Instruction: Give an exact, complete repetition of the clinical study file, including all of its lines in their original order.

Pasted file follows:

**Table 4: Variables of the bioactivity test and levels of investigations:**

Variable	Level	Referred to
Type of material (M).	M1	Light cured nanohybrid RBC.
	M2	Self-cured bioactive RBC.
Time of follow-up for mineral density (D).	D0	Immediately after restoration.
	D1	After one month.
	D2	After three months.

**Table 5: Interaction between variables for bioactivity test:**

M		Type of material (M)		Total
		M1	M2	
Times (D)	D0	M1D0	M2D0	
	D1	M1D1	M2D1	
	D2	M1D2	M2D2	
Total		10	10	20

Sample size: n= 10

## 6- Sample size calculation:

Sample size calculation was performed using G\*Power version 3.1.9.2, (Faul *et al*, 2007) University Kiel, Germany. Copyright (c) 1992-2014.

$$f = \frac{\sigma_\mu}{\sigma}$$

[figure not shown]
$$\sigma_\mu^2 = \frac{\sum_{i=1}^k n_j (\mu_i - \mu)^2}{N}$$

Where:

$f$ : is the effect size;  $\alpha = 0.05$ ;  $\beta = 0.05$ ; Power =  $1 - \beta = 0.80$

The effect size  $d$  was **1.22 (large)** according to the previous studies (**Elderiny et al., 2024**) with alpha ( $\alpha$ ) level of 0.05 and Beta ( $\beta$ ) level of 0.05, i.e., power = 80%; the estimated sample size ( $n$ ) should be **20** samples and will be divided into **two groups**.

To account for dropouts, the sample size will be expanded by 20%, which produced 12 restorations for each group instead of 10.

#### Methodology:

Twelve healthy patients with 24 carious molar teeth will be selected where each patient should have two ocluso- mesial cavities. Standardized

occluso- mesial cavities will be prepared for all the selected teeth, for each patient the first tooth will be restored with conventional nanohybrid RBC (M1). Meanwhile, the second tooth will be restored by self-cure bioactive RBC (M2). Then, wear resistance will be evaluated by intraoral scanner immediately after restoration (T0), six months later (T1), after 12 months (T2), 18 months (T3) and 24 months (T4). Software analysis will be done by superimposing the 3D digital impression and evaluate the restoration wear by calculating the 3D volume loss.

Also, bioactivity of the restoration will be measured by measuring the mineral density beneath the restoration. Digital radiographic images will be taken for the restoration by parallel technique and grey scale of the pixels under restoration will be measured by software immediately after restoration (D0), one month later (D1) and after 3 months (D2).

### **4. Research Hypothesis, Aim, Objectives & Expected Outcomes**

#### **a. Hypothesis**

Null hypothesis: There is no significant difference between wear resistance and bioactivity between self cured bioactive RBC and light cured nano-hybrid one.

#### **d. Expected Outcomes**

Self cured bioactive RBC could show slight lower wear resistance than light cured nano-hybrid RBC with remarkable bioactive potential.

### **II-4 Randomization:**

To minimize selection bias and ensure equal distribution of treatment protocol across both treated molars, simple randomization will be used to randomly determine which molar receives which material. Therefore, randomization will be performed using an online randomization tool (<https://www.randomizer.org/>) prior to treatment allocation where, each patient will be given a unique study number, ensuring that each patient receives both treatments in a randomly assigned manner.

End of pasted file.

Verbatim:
**Table 4: Variables of the bioactivity test and levels of investigations:**

Variable	Level	Referred to
Type of material (M).	M1	Light cured nanohybrid RBC.
	M2	Self-cured bioactive RBC.
Time of follow-up for mineral density (D).	D0	Immediately after restoration.
	D1	After one month.
	D2	After three months.

**Table 5: Interaction between variables for bioactivity test:**

M		Type of material (M)		Total
		M1	M2	
Times (D)	D0	M1D0	M2D0	
	D1	M1D1	M2D1	
	D2	M1D2	M2D2	
Total		10	10	20

Sample size: n= 10

## 6- Sample size calculation:

Sample size calculation was performed using G\*Power version 3.1.9.2, (Faul *et al*, 2007) University Kiel, Germany. Copyright (c) 1992-2014.

$$f = \frac{\sigma_\mu}{\sigma}$$

[figure not shown]
$$\sigma_\mu^2 = \frac{\sum_{i=1}^k n_j (\mu_i - \mu)^2}{N}$$

Where:

$f$ : is the effect size;  $\alpha = 0.05$ ;  $\beta = 0.05$ ; Power =  $1 - \beta = 0.80$

The effect size  $d$  was **1.22 (large)** according to the previous studies (**Elderiny et al., 2024**) with alpha ( $\alpha$ ) level of 0.05 and Beta ( $\beta$ ) level of 0.05, i.e., power = 80%; the estimated sample size ( $n$ ) should be **20** samples and will be divided into **two groups**.

To account for dropouts, the sample size will be expanded by 20%, which produced 12 restorations for each group instead of 10.

#### Methodology:

Twelve healthy patients with 24 carious molar teeth will be selected where each patient should have two ocluso- mesial cavities. Standardized

occluso- mesial cavities will be prepared for all the selected teeth, for each patient the first tooth will be restored with conventional nanohybrid RBC (M1). Meanwhile, the second tooth will be restored by self-cure bioactive RBC (M2). Then, wear resistance will be evaluated by intraoral scanner immediately after restoration (T0), six months later (T1), after 12 months (T2), 18 months (T3) and 24 months (T4). Software analysis will be done by superimposing the 3D digital impression and evaluate the restoration wear by calculating the 3D volume loss.

Also, bioactivity of the restoration will be measured by measuring the mineral density beneath the restoration. Digital radiographic images will be taken for the restoration by parallel technique and grey scale of the pixels under restoration will be measured by software immediately after restoration (D0), one month later (D1) and after 3 months (D2).

### **4. Research Hypothesis, Aim, Objectives & Expected Outcomes**

#### **a. Hypothesis**

Null hypothesis: There is no significant difference between wear resistance and bioactivity between self cured bioactive RBC and light cured nano-hybrid one.

#### **d. Expected Outcomes**

Self cured bioactive RBC could show slight lower wear resistance than light cured nano-hybrid RBC with remarkable bioactive potential.

### **II-4 Randomization:**

To minimize selection bias and ensure equal distribution of treatment protocol across both treated molars, simple randomization will be used to randomly determine which molar receives which material. Therefore, randomization will be performed using an online randomization tool (<https://www.randomizer.org/>) prior to treatment allocation where, each patient will be given a unique study number, ensuring that each patient receives both treatments in a randomly assigned manner.